Kittel, G., Friedrich, G., & Bromiley, G. W. (1985). Theological Dictionary of the New Testament (p. 573). Grand Rapids, MI: W.B. Eerdmans.

According to Louw et al., logomacheō means:

33.454 λογομαχέω; λογομαχία, ας f: to argue or quarrel about the meaning or use of words—‘to quarrel about words, arguing about words.’

Louw, J. P., & Nida, E. A. (1996). Greek-English lexicon of the New Testament: based on semantic domains (electronic ed. of the 2nd edition., Vol. 1, p. 439). New York: United Bible Societies.

Logomacheō is in the present tense so that Paul’s warning referenced continual disputing over the meaning or use of words.  The nature of the dispute is akin to military combat.   

Paul taught that the result of logomacheō, or a combative conflict over words, did two things.  First, it “does no good.”  The ESV translates chrēsimos as “which does … good.”  It means “pertaining to having a valid use or function—‘useful, use.’”  See  Louw, et al. at 2nd edition., Vol. 1, p. 623.  Here, the use of oudeis, which the ESV translates as “no”, functions to make chrēsimos negative.  The result of combative conflict over words did not serve a valid use or function.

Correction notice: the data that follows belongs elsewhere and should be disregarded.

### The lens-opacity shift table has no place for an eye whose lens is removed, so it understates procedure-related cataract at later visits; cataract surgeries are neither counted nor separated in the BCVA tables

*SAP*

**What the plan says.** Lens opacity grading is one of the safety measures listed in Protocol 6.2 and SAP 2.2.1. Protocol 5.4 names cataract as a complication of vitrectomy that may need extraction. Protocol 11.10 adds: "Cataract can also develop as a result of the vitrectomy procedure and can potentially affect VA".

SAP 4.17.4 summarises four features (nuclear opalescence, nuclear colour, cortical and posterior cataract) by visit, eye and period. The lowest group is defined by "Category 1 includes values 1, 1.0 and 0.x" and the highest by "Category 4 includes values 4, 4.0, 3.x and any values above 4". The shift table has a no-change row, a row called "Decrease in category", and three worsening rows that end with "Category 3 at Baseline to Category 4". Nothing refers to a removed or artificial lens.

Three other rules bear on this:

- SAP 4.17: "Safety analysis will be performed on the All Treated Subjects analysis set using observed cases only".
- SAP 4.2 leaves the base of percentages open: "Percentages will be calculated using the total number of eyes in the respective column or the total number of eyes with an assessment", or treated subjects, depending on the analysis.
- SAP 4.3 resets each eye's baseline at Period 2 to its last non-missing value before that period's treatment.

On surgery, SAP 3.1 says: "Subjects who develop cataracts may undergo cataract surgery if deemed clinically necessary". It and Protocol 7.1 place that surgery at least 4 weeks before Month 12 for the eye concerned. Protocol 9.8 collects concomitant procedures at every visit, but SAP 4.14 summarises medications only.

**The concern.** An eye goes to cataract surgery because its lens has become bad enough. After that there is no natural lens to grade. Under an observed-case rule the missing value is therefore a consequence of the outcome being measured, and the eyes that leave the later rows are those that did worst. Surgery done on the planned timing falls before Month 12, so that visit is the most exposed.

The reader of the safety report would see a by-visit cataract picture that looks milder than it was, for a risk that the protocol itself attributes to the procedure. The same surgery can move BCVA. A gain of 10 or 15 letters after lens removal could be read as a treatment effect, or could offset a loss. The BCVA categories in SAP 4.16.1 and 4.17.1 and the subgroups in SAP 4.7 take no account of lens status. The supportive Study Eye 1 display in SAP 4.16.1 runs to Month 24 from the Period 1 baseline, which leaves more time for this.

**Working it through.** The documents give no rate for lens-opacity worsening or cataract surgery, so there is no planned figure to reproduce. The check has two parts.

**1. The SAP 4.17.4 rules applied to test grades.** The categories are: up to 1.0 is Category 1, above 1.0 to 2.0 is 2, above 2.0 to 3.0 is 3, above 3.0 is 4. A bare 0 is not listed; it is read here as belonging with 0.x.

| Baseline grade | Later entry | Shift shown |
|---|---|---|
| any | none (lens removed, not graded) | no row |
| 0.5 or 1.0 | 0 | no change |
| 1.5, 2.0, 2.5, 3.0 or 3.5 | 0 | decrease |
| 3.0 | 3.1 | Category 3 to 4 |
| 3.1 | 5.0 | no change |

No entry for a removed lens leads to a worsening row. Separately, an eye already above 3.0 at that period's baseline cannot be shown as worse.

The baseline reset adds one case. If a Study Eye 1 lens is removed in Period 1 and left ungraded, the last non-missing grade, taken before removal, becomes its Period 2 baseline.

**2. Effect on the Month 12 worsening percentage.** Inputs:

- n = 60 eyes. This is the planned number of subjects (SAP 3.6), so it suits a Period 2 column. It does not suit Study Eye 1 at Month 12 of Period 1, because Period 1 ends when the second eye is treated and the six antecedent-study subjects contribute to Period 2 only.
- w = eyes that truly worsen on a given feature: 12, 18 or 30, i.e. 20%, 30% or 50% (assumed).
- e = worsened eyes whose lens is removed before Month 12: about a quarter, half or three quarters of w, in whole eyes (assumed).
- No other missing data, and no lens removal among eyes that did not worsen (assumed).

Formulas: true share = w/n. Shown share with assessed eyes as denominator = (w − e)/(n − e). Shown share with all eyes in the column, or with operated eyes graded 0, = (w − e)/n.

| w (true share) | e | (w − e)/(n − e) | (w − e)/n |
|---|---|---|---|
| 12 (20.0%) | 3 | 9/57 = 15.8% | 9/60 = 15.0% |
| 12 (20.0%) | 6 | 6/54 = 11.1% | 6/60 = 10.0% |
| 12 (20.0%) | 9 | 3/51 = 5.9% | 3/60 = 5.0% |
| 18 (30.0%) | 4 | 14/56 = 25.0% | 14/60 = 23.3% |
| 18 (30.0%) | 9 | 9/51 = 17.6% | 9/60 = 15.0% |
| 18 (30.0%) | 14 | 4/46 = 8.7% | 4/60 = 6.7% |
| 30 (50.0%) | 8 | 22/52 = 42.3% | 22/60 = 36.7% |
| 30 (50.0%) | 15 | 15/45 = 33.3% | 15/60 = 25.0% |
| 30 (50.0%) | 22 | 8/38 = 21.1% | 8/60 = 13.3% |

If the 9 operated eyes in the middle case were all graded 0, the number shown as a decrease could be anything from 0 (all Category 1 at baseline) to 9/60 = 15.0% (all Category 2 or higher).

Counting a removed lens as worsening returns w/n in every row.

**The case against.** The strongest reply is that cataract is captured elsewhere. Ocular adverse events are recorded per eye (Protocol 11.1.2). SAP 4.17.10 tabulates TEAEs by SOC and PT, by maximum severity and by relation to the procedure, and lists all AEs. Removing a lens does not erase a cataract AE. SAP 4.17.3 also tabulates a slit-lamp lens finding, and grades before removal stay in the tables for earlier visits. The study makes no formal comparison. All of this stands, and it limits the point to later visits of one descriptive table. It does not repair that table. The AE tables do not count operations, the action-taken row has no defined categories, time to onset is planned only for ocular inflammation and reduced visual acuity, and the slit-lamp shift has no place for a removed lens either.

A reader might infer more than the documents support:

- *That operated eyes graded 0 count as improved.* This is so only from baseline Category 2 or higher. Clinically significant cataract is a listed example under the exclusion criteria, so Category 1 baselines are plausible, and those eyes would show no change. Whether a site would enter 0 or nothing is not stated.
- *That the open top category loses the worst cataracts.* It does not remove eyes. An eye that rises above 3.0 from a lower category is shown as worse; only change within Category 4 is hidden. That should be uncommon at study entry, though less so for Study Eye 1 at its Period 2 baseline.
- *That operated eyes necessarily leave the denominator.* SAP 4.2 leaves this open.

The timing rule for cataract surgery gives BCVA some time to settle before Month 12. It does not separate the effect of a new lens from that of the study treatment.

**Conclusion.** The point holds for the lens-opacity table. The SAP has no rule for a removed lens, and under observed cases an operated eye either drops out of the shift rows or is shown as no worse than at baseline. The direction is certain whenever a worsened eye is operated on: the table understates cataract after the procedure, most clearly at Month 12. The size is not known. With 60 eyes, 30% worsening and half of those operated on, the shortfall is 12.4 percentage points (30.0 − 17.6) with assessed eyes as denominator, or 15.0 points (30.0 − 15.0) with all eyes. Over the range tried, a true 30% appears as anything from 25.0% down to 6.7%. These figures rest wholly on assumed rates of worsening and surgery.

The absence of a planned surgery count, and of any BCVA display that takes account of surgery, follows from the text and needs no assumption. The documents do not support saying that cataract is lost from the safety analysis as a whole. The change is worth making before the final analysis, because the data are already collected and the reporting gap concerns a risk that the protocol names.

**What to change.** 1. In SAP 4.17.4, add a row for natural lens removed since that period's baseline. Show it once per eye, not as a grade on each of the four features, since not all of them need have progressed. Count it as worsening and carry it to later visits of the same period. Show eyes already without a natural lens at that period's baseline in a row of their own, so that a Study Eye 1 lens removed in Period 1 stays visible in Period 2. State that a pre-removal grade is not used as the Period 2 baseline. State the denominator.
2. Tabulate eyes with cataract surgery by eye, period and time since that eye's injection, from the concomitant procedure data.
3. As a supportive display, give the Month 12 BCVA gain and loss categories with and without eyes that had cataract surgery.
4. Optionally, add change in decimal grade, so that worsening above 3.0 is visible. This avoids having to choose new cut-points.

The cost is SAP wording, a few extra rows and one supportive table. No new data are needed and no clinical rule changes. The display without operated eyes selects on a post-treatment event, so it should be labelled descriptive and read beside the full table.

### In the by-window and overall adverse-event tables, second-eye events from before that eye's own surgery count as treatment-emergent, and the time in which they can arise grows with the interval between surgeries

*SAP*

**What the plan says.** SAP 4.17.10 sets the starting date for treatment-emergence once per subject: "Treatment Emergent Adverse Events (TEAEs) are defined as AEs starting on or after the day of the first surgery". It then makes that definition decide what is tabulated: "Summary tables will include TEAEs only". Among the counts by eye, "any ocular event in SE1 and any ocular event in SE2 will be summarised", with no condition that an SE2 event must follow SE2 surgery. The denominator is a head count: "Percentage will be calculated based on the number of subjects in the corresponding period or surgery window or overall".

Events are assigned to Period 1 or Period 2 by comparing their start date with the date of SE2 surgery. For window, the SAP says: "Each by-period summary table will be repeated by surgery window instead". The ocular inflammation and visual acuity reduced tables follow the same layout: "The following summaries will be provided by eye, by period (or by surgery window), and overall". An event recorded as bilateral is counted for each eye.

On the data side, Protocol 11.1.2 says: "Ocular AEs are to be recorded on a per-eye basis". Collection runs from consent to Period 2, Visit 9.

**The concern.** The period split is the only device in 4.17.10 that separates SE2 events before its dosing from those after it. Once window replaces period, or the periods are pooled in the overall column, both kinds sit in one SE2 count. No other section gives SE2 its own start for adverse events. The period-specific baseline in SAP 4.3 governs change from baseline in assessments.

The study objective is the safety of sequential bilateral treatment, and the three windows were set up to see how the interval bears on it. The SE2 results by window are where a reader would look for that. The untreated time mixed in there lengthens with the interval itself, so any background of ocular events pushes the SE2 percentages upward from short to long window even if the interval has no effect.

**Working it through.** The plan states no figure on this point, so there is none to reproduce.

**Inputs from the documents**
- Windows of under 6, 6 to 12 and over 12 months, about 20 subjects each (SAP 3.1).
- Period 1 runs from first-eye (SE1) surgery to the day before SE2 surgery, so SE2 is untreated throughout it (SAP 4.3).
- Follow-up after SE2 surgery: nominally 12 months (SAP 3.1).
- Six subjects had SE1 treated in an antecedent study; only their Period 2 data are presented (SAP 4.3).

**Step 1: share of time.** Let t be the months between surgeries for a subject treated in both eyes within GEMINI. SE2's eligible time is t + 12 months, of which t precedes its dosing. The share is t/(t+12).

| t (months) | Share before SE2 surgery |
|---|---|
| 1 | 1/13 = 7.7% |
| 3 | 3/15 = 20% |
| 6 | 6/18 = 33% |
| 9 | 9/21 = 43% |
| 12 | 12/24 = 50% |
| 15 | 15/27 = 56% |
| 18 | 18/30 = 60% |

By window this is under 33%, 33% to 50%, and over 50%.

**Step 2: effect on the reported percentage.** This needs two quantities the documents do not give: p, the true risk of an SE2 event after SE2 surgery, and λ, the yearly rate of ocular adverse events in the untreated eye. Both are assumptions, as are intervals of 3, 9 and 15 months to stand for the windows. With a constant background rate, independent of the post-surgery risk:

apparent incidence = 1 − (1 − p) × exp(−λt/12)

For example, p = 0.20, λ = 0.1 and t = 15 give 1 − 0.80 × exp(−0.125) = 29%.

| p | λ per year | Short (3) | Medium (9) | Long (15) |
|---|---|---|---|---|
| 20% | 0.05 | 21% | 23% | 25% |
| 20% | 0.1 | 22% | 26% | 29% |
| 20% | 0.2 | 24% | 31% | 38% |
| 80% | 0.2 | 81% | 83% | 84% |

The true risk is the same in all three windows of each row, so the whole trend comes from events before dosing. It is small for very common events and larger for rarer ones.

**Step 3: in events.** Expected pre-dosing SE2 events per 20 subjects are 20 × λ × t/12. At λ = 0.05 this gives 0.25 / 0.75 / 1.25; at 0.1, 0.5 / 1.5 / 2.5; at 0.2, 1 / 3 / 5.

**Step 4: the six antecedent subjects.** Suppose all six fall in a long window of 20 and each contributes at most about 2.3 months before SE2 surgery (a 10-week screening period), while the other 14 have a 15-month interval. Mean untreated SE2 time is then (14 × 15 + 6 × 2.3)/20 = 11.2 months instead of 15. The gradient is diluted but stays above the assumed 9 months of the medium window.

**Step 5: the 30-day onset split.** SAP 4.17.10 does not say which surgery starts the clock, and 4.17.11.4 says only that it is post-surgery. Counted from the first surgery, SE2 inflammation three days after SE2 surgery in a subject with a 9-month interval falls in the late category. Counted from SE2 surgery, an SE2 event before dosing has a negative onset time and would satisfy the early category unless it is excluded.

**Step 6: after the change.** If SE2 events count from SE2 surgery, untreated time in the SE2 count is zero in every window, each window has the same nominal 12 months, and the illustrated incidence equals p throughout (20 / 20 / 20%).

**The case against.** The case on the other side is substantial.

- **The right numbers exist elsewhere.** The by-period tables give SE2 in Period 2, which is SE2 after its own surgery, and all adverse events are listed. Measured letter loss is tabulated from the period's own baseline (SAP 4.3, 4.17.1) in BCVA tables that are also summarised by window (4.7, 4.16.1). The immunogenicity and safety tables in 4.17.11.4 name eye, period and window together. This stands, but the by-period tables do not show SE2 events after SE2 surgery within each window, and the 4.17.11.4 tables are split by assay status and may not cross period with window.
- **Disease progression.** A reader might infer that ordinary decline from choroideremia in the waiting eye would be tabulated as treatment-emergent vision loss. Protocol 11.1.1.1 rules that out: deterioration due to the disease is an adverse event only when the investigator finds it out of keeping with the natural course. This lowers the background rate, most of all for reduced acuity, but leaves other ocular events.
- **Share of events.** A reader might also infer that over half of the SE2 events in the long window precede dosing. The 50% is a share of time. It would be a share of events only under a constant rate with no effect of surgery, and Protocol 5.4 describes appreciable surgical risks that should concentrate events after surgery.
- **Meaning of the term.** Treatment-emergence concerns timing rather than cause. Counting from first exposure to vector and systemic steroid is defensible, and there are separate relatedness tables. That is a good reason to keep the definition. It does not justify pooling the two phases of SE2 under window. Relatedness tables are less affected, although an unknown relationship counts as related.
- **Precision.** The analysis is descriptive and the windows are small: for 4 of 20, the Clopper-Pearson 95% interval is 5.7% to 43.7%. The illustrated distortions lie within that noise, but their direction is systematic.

The second result of logomacheō was the “ruin” of the faith of those impacted by the argument.  The ESV translates katastrophē [Strong’s 2692] as “ruin” and it means “to do serious harm to, with the implication of misleading.”  See Louw et al. at 2nd edition., Vol. 1, p. 229).  It can have the meaning of “’to turn over, turn under,’ as the soil with a plow.”  See Wuest, K. S. (1997). Wuest’s word studies from the Greek New Testament: for the English reader (Vol. 8, p. 134). Grand Rapids: Eerdmans.

One commentator writes about this first contrast:

These teachers argued about words and built enormous theological systems upon them. They fought over small points of interpretation. Not only did they devote themselves to words and esoteric ramblings; they were contentious in their manner. Paul’s judgment of such petty obsessions: it is of no value, and only ruins those who listen.  Not only the teachers but also those who listened to their foolishness were brought to spiritual ruin. Their debates pulled others into their pointless discussions. People were deluded, thinking it was true spirituality. In fact, their word games came from pride.